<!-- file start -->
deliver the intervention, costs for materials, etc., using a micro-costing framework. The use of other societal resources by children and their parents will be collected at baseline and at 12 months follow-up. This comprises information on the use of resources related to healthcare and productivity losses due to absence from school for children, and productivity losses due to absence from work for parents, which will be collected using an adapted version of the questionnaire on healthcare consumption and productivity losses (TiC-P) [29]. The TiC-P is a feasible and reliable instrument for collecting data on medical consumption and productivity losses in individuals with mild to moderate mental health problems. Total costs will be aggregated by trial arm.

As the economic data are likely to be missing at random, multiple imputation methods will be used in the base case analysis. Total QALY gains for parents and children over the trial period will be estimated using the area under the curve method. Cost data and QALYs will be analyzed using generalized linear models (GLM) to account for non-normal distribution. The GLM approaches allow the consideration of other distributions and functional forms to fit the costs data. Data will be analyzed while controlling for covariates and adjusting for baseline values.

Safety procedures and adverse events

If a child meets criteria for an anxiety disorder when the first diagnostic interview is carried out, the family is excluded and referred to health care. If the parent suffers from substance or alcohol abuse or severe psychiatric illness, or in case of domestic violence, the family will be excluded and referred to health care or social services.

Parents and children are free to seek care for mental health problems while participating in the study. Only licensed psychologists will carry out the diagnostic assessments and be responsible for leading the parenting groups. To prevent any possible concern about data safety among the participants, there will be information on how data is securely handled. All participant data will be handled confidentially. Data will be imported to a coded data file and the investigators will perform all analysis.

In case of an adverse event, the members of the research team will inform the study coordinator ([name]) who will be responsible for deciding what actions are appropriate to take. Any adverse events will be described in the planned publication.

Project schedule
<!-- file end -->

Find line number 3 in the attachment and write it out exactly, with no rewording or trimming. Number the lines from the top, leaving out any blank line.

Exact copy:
Safety procedures and adverse events